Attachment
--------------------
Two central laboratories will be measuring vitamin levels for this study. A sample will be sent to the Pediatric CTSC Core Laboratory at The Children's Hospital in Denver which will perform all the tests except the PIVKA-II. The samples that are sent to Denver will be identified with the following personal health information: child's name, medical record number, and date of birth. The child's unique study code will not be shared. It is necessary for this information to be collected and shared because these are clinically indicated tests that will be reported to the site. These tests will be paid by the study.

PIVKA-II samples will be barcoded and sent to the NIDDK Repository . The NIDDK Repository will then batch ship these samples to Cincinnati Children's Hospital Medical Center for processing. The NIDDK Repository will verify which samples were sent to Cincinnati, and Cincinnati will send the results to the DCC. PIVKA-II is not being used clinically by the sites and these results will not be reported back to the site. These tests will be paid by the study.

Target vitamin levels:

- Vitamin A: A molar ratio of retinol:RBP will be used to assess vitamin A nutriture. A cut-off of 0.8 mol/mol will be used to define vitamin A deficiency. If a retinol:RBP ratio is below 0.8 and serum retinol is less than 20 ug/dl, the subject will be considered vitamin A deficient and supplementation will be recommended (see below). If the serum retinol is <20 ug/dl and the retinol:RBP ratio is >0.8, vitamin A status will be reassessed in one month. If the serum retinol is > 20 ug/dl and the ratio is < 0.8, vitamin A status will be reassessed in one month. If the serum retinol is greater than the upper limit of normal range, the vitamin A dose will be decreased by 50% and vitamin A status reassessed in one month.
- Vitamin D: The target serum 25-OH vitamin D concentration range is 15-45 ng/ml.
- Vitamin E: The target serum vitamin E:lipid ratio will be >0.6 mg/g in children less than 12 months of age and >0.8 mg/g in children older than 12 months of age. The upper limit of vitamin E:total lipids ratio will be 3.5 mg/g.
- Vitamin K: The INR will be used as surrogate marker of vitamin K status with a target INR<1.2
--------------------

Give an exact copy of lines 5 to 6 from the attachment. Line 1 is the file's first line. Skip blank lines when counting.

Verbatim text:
- Vitamin D: The target serum 25-OH vitamin D concentration range is 15-45 ng/ml.
- Vitamin E: The target serum vitamin E:lipid ratio will be >0.6 mg/g in children less than 12 months of age and >0.8 mg/g in children older than 12 months of age. The upper limit of vitamin E:total lipids ratio will be 3.5 mg/g.